The Foundation for Community Empowerment, which is led by Don Williams, former chairman and chief executive of the Trammell Crow Company, has been advocating for a new approach to revitalizing Fair Park for years. The foundation has commissioned studies, tangled with the State Fair over open records request, and publicly backed Fair Park privatization. Now it has released a new report that takes an unflinching and long-view look at Fair Park, the State Fair, and how the relationship between the two embody so many of the challenges facing the city.
The full report, which runs 29 pages, is well worth a read. In it, you’ll find a comprehensive breakdown of the city’s comparable disadvantages to other cities (“On a list of demographics crucial to city health, the City of Dallas ranks at the bottom of American cities, just above Detroit”), a history of the city’s management of Fair Park, the devastating effects that has had on the surrounding neighborhoods, and a look at State Fair operations and the fair’s cost to the city.
The highlight is a low-light, a chilling passage from a 1966 report commissioned by the city that shows, in a nut shell, how historical attitudes about race and poverty led to a systematic disenfranchisement of the primarily African-American communities in South Dallas. After the 1966 report found that visiting Fair Park created “intense emotional discomfort in middle-class white residents of Dallas,” it concluded that “The solution for all of these conflicts, at least in terms of Fair Park’s location, is simple. All that is required is to eliminate the problem from sight. If the poor Negroes in their shacks cannot be seen, all the guilt feeling revealed above will disappear, or at least be removed from primary consideration.”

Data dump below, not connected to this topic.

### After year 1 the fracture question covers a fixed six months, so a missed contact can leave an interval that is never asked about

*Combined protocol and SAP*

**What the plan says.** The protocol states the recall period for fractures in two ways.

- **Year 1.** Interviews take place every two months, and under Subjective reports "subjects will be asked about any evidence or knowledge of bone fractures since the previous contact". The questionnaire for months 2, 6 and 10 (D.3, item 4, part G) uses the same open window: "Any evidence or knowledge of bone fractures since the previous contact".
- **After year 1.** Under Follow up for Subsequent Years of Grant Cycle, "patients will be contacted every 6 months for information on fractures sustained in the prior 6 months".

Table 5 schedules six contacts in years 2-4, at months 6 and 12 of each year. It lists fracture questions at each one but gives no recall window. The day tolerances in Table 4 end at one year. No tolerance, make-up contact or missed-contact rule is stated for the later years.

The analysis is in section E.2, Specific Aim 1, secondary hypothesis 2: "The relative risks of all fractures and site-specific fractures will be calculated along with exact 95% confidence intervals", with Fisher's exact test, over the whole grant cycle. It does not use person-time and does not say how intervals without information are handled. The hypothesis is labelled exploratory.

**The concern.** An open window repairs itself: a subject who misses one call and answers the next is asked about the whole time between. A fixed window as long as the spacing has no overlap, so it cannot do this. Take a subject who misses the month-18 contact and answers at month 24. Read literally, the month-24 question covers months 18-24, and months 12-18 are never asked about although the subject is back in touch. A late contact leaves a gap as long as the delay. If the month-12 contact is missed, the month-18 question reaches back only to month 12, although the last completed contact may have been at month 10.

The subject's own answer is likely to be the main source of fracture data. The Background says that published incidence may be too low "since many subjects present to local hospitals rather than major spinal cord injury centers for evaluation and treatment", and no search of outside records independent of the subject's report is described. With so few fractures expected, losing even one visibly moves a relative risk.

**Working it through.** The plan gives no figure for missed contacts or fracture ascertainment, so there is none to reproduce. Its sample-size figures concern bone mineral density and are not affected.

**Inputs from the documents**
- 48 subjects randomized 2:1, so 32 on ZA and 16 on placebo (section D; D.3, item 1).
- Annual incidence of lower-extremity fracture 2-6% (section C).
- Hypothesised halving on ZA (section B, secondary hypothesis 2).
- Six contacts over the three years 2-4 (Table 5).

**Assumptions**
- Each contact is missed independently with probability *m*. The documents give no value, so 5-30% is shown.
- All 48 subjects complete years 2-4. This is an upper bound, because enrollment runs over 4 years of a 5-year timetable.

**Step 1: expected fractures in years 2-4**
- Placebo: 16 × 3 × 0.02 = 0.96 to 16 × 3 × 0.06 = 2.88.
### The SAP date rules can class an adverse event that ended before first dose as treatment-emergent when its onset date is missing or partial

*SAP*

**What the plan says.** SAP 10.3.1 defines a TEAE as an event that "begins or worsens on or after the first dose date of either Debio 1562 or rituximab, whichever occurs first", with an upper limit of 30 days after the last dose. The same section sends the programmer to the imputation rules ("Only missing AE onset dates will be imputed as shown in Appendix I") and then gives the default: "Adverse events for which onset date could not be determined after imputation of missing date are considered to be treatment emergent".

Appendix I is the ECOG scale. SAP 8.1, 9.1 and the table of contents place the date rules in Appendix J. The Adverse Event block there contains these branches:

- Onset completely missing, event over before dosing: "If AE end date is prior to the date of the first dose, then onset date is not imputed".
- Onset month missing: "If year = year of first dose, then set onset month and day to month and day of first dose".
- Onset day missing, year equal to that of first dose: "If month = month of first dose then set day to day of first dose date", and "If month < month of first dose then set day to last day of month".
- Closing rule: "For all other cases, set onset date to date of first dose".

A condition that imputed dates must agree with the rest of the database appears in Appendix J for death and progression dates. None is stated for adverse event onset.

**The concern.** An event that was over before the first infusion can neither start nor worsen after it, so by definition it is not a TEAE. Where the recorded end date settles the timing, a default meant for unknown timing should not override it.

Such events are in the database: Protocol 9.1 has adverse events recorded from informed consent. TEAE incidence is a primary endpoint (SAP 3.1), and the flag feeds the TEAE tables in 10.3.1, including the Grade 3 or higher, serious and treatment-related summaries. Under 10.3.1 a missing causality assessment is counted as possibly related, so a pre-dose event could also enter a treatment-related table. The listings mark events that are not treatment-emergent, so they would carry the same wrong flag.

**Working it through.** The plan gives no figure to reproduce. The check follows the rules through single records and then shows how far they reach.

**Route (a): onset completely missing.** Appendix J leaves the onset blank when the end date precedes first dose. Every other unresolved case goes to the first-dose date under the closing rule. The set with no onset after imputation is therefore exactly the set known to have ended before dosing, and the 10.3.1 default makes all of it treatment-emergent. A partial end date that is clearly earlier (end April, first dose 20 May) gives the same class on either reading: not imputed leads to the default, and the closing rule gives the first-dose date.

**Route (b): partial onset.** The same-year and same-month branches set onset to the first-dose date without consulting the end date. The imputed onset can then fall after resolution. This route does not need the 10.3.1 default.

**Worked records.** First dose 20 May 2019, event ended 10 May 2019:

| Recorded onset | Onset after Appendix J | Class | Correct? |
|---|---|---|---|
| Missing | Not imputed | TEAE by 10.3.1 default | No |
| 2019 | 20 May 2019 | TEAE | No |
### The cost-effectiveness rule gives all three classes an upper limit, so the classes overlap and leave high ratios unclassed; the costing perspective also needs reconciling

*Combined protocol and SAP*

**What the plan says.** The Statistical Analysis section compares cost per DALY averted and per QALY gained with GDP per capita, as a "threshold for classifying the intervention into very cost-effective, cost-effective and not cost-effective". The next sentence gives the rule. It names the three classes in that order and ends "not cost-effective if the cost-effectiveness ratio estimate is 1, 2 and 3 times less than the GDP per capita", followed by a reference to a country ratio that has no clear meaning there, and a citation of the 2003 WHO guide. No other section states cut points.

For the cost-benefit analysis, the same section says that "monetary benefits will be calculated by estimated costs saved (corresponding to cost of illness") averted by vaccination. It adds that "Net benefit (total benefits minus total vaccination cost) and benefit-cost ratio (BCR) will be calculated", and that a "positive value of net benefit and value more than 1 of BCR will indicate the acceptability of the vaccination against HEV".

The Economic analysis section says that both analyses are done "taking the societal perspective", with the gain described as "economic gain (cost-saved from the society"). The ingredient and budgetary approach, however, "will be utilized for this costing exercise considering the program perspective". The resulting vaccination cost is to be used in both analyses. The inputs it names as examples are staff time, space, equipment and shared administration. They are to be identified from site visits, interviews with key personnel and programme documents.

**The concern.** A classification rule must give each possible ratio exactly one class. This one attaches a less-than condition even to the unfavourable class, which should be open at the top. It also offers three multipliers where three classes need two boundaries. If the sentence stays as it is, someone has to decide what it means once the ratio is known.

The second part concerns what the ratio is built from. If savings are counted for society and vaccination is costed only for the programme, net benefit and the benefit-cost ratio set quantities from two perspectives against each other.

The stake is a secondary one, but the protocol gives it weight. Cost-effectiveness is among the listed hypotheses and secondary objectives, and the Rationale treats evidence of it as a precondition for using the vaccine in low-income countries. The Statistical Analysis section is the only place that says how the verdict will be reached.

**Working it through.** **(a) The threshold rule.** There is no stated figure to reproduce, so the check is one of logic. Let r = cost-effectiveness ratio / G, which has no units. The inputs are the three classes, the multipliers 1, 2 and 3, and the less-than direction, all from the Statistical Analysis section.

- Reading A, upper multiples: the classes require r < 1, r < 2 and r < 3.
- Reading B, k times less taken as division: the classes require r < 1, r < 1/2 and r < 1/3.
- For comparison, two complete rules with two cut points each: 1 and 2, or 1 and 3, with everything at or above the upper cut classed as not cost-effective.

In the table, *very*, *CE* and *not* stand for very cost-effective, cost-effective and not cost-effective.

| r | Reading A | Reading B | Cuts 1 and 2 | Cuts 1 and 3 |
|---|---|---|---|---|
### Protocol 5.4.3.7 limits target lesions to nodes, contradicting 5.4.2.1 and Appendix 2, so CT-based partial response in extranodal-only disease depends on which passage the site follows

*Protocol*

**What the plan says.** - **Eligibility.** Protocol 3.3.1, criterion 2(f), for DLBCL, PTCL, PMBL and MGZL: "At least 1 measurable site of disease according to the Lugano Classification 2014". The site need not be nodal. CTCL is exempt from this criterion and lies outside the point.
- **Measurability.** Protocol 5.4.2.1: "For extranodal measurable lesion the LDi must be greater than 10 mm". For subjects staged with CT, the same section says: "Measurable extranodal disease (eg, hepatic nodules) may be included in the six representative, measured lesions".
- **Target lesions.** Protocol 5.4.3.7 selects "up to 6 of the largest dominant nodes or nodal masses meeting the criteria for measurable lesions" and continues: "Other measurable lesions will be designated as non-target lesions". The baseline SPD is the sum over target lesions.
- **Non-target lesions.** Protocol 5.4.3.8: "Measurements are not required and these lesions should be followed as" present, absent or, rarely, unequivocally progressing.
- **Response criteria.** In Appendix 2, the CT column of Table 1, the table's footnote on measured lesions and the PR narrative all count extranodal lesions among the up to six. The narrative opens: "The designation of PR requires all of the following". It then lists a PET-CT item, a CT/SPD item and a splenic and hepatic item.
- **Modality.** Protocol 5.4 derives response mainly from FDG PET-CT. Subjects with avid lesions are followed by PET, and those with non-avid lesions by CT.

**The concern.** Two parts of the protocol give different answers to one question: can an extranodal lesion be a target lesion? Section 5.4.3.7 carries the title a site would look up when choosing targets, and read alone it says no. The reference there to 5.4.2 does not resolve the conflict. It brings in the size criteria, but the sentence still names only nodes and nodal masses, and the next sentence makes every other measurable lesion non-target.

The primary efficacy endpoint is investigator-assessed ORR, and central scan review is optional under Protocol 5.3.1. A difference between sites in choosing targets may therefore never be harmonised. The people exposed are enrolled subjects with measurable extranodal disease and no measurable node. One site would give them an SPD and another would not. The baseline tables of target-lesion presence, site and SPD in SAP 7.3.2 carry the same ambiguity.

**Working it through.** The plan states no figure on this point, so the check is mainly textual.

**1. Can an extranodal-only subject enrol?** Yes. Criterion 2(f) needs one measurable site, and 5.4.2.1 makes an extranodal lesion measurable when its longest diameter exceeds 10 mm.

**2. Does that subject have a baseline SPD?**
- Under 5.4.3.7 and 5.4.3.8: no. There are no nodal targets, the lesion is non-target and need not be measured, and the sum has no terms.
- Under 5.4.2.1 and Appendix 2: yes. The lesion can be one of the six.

The report concludes that “If all the land around Fair Park were bought up and turned into paved, lighted, fenced parking lot, would that solve the problem?”
And that’s exactly what Dallas did. Beginning in the late 1960s and continuing even up to a few years ago, it purchased land around the park, leveled houses, created fences, parking lots, and vacant lots in the community. As Jim Schutze writes in his post today about the new report, that attitude determined the future of South Dallas: